Structural Cracks in the U.S. Equities Market

Michele Schneider

As the S&P 500 Index INDEXSP: .INX, Dow Jones Industrials INDEXDJX: .DJI and NASDAQ INDEXNASDAQ: .IXIC keep roaring to new highs, the disconnect not only among the market sectors, but also among the world’s populace, keeps expanding.

Yet, in an almost surreal way, tech and fortune 500 stocks keep running up.

Meanwhile, the civil unrest we see happening on the streets of the world versus the insulation of those in their ivory towers is like the original adobe houses we see in Santa Fe.

They are highly valuable despite the cracks in the walls.

Recently, unrest has sprouted all around the world. 

Hong Kong, Lebanon, Chile, Catalonia, Iraq, Venezuela, Ecuador, Peru, to name a few, headline the list.

Issues cited for riots include a stagnating middle class, stifled democracy, and an idealistic belief that things can be different.

The younger generations are out protesting about the ramifications of climate change.

Currently, the world’s richest 26 people own as much wealth as the poorest half of the world’s population.

But in the 21st century, there is no Bastille to storm. 

The riots may be increasing, but unlike the 1960’s, no real leaders of the disenfranchised have emerged.

In the stock market, I have created characters that represent the cyclicals and non-cyclicals of the U.S. Economy. 

This economic Modern Family mirrors the disconnect we see around the world. 

Let’s check in on their progress or lack thereof this week.

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As advances in technology and productivity continue, a lot of those gains are going to the top or the wealthiest, bypassing the lower and middle classes.

All one has to do is look at the chart of Semiconductors versus the charts of the small caps, transportation and brick and mortar retail. 

The mirror image of the world’s discourse is remarkable. 

Beginning at top left, the Russell 2000 IWM, closed DOWN week to week. DOWN! Let that absorb in your bullish brains. 

Plus, the April highs stand above as a reminder of the weakness in the manufacturing sector.

Middle left is Regional Banks KRE. 

Look at the inside week. Meh.

Far right is Transportation IYT. This too had an inside week. Another meh!

Bottom left is Retail XRT. It did not have an inside week, yet it did not clear the prior week’s high either. Meh!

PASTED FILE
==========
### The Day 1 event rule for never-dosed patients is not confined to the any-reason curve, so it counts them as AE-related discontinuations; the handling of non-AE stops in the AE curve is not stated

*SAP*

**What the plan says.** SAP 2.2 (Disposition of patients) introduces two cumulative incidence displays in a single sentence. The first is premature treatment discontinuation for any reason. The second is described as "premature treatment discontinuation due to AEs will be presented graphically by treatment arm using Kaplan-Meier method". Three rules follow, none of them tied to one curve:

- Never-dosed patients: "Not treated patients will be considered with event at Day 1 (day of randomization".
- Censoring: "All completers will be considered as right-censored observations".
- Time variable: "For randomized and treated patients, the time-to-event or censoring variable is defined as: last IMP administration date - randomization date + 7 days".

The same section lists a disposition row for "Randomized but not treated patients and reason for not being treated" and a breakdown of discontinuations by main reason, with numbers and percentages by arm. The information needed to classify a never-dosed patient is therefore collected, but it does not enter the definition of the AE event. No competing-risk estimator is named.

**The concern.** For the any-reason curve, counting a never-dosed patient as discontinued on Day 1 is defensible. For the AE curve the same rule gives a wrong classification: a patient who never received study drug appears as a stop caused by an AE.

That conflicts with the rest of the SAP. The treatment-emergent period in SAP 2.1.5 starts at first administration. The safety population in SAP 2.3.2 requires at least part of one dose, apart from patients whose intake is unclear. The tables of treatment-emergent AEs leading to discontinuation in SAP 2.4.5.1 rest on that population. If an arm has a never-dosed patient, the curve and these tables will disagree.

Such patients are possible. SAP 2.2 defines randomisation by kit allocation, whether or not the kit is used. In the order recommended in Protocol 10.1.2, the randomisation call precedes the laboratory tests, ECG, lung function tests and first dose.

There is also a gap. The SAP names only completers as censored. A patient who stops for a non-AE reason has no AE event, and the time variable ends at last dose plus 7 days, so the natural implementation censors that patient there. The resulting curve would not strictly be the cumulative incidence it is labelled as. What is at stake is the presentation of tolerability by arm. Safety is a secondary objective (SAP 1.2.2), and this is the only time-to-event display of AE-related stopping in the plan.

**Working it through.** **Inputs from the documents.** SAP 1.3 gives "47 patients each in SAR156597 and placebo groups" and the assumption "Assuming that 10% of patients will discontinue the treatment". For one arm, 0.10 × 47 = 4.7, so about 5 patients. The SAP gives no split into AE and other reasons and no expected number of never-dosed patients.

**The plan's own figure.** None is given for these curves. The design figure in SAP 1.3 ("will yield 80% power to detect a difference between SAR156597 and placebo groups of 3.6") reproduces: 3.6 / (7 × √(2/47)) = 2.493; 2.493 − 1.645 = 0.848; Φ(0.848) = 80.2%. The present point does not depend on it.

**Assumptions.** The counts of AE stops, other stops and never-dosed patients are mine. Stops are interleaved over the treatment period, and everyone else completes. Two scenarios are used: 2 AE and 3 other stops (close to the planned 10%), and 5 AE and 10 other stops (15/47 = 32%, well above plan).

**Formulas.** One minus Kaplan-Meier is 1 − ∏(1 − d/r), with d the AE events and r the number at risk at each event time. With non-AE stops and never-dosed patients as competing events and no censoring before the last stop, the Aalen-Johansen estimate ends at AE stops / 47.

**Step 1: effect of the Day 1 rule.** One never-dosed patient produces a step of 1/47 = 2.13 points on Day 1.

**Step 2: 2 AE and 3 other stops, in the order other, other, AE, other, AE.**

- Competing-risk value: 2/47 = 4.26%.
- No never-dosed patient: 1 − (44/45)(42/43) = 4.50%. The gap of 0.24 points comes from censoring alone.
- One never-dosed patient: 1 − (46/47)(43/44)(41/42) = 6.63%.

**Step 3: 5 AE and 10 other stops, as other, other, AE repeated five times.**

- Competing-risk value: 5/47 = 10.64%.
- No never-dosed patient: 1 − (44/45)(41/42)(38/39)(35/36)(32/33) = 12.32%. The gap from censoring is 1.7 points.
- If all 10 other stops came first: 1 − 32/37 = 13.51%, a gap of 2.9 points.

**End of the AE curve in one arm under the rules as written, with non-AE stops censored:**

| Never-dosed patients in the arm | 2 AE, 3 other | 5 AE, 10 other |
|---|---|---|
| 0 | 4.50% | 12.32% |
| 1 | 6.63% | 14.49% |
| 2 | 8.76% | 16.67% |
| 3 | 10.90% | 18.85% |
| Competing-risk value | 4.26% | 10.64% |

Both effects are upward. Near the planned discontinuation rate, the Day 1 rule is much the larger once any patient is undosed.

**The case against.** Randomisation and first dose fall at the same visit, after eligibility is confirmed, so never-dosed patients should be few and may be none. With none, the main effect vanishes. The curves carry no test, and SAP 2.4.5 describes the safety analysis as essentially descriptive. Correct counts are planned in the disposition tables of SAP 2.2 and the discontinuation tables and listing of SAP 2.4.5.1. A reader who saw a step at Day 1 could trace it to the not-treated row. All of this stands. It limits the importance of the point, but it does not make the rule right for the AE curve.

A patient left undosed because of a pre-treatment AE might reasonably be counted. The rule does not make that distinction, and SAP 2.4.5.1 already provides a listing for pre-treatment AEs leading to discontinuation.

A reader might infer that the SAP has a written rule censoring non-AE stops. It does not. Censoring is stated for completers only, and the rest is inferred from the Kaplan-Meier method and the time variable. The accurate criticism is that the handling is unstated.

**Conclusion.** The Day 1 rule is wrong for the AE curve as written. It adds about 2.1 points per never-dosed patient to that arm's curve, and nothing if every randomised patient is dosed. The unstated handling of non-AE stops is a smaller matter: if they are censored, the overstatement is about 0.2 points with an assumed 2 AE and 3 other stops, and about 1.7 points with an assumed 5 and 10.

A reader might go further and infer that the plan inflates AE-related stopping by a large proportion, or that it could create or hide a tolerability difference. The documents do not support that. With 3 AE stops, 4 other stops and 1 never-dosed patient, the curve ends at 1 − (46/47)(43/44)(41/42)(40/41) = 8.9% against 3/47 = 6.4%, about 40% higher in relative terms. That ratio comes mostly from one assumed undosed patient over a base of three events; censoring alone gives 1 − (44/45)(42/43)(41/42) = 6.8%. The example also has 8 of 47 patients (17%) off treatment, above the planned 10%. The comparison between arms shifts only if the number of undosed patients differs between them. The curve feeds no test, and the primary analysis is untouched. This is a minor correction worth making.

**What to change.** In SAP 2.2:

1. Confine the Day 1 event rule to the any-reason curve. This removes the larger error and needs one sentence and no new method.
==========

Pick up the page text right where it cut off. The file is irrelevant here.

Bottom middle is Biotechnology IBB. This closed higher. Cyclical or non-cyclical? A little of both. 

Health care costs have exploded. The opioid crisis has gotten fewer headlines. IBB is economically cyclical in that companies will provide healthcare in good times. It is economically non-cyclical in that no matter what the economy is doing, people need their medication.

Bottom line, even with the upward move, still far from the April highs. Meh!

Finally, there is our very rich, insulated technology sister Semiconductors SMH. Notch another new all-time high on her Wonder Woman belt. 

SMH rose to 135.26, ultimately closing near the intraday lows. Warning? Meh for now!

Adobe houses, once affordable, have become the purview of the wealthy. 

But with enough cracks, they too can crumble.

S&P 500 (SPY) 308.60 support. All-time high 311.84. 

Russell 2000 (IWM) 155-156 Key support 157.75. 160.46 resistance. 

Dow Jones Industrials (DIA) A small gap up to a new all-time high at 279.95. 276.90 now nearest support

Nasdaq (QQQ) All-time highs at 202.80. 200.90 support. 

KRE (Regional Banks) 55.55 pivotal support 57.52 next resistance.

SMH (Semiconductors) 135.26 all-time high. Breakaway gap intact if holds 130.

IYT (Transportation) 195 pivotal 194 some support and must clear 200.42

IBB (Biotechnology) 108.75 support. 115 major resistance.

XRT (Retail) 44.30 pivotal. 45.68 resistance.

Twitter: @marketminute

The author may have a position in the mentioned securities at the time of publication. Any opinions expressed herein are solely those of the author, and do not in any way represent the views or opinions of any other person or entity.